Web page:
Home Main Category Opinion EBRPD Is NOT The Answer For East County Fire District’s Funding Challenges

EBRPD Is NOT The Answer For East County Fire District’s Funding Challenges


This is a Local Problem in need of a Local Solution

For 80+ years, East Bay Regional Park District (EBRPD) has been well known for its transparency in managing public funds by listening astutely to its taxpaying constituents in Alameda and Contra Costa counties. This has allowed EBRPD to successfully obtain the two-thirds votes needed for several park funding measures; we work hard to earn the voters’ trust.

Conversely, the East County Voters for Equal Protection (ECV), an anti-tax payer committee, and Assembly member Jim Frazier, (D-Discovery Bay) haven’t engaged well in East County to lead an effective campaign to raise funds within their community for their beleaguered fire protection district. Instead, they are asking communities outside their boundaries to fund their fire protection district that their own communities have voted against three times!

AB 898 authored by Assembly member Frazier suggests the East Contra Costa Fire Protection District (ECCFPD) should be funded by EBRPD from tax revenues received outside of the Fire District’s jurisdiction. They call it “reallocating” resources. We call it “theft” since EBRPD’s primary source of revenue in East Contra Costa County is a Landscape and Lighting District, and Measure WW bonds for acquisition and development of parks.  Given the services EBRPD provides to East County, no proportional funding comes from ECCFPD residents. Frazier is proposing other East Bay cities like Concord, Martinez, Richmond and Antioch pay for ECCFPD’s operations instead of their Regional Parks.

Frazier’s bill is a distraction tactic to avoid telling his anti-taxpayer supporters that in fact, it is fair and appropriate to fund their own important services in East Contra Costa County, the fastest growing region in the East Bay.  The arguments supporting this bill are false.  Here’s how they compare to the facts:

Argument:      Fire service is more important than parks.

EBRPD Fact:    Pitting fire safety vs regional parks is not relevant as EBRPD funds approximately $5 million annually for fire services delivered by unionized firefighters trained as first responders to fire and medical emergencies, and to protect communities from wildfires in parklands and open spaces.   As a first responder to the 1991 Oakland Hills wildland/urban interface fire, EBRPD firefighters assisted in the preservation of lives and properties.   Saving lives and property is equally important to EBRPD as it is to ECCFPD.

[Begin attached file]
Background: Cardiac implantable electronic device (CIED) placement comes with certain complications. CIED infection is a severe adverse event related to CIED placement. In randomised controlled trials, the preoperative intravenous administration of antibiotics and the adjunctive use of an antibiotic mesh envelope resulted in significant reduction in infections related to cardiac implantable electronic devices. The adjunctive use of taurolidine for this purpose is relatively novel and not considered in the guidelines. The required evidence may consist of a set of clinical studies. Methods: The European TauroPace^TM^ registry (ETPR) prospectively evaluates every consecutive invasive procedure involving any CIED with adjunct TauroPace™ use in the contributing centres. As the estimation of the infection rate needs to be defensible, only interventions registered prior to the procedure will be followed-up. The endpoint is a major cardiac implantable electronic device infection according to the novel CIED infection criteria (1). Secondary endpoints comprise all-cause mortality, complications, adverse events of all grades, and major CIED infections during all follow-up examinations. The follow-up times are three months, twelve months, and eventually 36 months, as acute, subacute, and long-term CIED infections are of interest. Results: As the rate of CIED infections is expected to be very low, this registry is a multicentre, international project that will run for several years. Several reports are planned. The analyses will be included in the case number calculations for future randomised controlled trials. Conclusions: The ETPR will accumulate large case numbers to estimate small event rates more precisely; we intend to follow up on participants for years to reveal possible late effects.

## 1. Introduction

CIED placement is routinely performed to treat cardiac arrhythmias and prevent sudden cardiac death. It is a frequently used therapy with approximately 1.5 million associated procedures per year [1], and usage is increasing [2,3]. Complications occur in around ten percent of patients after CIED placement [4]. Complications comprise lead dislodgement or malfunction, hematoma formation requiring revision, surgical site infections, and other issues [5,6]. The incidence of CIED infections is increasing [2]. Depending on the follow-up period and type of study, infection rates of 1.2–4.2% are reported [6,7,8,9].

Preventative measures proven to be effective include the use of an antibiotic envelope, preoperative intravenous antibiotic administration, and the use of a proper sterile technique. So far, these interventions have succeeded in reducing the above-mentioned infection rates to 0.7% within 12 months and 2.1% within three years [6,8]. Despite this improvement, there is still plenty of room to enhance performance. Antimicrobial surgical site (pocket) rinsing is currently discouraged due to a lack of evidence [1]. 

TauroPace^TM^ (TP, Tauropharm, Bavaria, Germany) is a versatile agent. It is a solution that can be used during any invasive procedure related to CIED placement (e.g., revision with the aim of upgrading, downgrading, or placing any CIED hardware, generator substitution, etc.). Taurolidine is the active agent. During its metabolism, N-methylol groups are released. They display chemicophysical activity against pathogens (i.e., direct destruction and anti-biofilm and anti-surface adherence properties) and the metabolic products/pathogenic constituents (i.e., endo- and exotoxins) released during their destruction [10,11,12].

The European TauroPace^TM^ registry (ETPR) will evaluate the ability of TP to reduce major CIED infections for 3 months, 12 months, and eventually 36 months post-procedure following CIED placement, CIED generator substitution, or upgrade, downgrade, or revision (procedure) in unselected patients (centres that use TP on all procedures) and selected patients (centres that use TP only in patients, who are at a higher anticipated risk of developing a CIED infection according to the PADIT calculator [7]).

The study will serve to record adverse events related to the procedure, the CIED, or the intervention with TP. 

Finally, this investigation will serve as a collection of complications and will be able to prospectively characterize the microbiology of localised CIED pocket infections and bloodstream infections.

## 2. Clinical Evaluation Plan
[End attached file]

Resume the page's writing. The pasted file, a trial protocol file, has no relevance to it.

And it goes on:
Argument:      EBRPD can do with less of its property tax growth.

EBRPD Fact:    This argument is perpetuated by ECV, the same anti-taxpayer group that opposes local tax increases for essential services, but evidentially feel it is fine to raid the taxes paid by other county property owners.  Their misplaced argument doesn’t consider the growing operational expenses needed to maintain the Park District’s existing parks/trails or repair over $8 million in recent flood and storm damage to our parks, lakes and 55 miles of shoreline.   

This tax transfer scheme would cut 1/5 of the Park District’s budget in Contra Costa County.  Should EBRPD lose funding through this Bill, services and operational impacts to parks and trails would occur including:  Big Break Regional Shoreline and Visitor Center at the Delta, Contra Loma Regional Park, Black Diamond Mines Regional Preserve, Round Valley Regional Preserve, Martinez Regional Shoreline, Briones Regional Park, and the Delta DeAnza, Iron Horse and Marsh Creek Regional Trails, to name a few.  Additional reduction in funding may negatively impact the District’s ability to support planning for public access at the Concord Naval Weapons Station or new parklands in Brentwood and Oakley – including proposed new access to the Delta near Discovery Bay.